This collection of notes on OOP was never meant to stand alone. It also represents a view of OO circa early to mid 1990s. Some people still find them useful, so here they are, caveat emptor. Special thanks to Gilbert Benabou for taking to time to compile the first printable version of this document and inspiring us to provide it.
[ PDF ] Printable Version
Table of Contents
- Introduction: Motivation for OO
- The OO Paradigm
- Visualizing Program Execution
- Naming Conventions
- The Object Model
- Abstraction and Identity
- Encapsulation & Modularity
- Object-Oriented Typing
- OO Concurrency & Persistence
- OO Development Process
- OO Analysis Techniques
- Pitfalls in OO Analysis
- UML Notation
- CRC Cards
- OO Class Relationships
- Object Oriented Aggregation
- Object Oriented Interitance
- Other Object Oriented Class Relationships
- Object Oriented Instantiation
- Object Oriented Polymorphism
- Review of OO Programming
- The Quality of Classes and OO Design
OO didn’t come out of the blue…
OO has strong historical roots in other paradigms and practices. It came about to address problems commonly grouped together as the “software crisis”.
Applied improperly, or by people without the skills, knowledge, and experience, it doesn’t solve any problems, and might even make things worse. It can be an important piece of the solution, but isn’t a guarantee or a silver bullet.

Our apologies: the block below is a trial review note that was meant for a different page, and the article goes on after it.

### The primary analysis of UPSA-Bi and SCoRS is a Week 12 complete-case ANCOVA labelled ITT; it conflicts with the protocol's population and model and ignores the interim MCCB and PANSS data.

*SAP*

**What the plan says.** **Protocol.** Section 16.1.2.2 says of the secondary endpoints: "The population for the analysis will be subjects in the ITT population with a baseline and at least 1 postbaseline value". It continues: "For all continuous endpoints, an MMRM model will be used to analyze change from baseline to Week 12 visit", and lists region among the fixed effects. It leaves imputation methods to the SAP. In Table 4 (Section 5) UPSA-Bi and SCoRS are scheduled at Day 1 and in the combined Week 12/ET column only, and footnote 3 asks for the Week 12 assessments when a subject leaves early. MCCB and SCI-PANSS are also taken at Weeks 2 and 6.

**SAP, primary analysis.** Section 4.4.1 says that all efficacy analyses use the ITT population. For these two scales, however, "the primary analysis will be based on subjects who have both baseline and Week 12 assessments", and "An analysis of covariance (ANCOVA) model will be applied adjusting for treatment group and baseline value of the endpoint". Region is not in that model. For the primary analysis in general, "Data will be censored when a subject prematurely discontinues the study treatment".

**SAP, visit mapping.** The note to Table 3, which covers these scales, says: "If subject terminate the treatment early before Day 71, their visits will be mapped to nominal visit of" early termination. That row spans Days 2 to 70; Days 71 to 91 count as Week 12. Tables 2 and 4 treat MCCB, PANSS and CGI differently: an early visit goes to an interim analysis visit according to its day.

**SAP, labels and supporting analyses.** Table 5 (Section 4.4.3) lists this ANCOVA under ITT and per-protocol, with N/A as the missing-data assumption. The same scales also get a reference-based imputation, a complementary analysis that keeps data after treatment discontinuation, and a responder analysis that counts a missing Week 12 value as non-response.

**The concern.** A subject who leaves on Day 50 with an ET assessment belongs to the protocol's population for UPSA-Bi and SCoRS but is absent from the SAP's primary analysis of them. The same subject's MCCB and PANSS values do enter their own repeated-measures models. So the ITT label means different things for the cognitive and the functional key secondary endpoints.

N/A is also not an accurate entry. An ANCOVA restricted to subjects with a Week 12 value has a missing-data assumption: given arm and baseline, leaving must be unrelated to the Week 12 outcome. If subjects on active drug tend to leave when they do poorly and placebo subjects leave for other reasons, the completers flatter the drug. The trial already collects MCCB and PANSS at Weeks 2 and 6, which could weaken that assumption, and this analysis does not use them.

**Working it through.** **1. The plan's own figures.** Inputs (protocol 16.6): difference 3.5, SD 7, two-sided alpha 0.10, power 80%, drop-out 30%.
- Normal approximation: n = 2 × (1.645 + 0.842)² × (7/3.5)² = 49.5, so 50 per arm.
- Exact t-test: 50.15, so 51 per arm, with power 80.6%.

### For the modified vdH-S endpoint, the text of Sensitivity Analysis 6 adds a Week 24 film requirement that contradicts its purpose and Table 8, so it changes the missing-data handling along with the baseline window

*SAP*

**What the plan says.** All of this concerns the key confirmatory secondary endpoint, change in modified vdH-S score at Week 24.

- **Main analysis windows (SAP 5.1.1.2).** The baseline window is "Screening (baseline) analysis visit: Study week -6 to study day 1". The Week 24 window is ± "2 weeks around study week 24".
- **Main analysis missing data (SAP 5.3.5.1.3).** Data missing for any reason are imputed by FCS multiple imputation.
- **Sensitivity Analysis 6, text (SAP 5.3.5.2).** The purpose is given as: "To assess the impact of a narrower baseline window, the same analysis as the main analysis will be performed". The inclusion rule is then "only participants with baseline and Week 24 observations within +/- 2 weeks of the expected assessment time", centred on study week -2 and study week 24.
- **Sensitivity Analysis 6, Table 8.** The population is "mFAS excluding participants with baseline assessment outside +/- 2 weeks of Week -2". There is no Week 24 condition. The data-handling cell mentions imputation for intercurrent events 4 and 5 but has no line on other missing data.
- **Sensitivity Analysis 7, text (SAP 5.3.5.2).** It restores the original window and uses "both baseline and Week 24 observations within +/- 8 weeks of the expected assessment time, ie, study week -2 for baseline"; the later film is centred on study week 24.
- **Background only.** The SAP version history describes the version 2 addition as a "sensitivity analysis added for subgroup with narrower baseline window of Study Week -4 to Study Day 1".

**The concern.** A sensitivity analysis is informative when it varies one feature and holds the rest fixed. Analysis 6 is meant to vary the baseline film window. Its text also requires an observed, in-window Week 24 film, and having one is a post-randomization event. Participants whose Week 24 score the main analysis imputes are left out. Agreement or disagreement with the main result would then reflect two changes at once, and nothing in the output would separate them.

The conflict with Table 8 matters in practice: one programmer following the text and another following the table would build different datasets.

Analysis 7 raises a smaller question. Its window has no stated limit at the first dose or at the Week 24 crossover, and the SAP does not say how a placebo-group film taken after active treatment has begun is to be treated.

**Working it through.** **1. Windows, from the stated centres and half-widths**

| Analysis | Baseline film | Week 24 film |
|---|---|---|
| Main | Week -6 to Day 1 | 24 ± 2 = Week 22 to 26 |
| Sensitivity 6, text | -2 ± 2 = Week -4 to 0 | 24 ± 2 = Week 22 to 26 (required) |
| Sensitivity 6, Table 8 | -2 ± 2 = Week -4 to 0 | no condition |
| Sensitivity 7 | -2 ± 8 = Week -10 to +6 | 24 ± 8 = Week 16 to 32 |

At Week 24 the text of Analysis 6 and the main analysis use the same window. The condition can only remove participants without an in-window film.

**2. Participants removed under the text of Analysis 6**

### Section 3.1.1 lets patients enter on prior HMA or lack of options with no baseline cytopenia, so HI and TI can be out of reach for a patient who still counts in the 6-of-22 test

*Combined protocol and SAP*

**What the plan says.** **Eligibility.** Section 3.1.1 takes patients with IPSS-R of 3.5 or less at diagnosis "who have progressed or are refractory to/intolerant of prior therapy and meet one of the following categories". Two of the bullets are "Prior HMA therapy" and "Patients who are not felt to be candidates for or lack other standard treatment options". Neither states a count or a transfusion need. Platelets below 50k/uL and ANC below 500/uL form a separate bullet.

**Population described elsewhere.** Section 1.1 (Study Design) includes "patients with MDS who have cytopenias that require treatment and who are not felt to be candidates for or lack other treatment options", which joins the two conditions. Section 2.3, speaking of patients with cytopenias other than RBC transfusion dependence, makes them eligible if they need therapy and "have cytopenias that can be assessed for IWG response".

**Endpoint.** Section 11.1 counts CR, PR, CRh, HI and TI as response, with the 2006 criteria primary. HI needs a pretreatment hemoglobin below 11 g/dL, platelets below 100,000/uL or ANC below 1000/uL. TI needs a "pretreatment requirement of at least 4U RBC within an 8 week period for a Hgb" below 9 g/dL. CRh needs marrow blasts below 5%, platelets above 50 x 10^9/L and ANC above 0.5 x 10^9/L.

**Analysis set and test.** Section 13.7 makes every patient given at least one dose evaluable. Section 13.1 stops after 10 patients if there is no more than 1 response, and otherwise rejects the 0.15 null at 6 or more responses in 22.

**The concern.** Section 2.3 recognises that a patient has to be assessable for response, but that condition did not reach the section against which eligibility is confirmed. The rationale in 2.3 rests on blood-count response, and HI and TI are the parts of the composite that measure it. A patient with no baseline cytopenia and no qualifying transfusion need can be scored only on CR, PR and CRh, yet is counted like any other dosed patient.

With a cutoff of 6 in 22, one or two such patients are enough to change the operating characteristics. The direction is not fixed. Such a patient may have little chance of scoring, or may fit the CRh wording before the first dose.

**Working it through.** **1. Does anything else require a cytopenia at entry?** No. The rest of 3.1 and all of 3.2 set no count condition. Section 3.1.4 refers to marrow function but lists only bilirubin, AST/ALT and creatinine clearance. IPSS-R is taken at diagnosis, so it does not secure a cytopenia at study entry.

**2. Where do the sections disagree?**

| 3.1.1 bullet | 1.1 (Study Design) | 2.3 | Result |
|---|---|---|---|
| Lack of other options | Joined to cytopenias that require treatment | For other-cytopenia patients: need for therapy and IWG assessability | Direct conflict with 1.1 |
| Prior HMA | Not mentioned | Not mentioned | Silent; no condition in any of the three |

Software is inherently complex because
- we attempt to solve problems in complex domains
- we are forced by the size of the problem to work in teams
- software is incredibly maleable building material
- discrete systems are prone to unpredictable behavior
- software systems consist of many pieces, many of which communicate
This complexity has led to many problems with large software projects. The term “software crisis” was first used at a Nato conference in 1968. Can we call something that old a crisis? The “software crisis” manifests itself in
- cost overruns
- user dissatisfaction with the final product
- buggy software
- brittle software
Some factors that impact on and reflect complexity in software:
- The number of names (variables, functions, etc) that are visible
- Constraints on the time-sequence of operations (real-time constraints)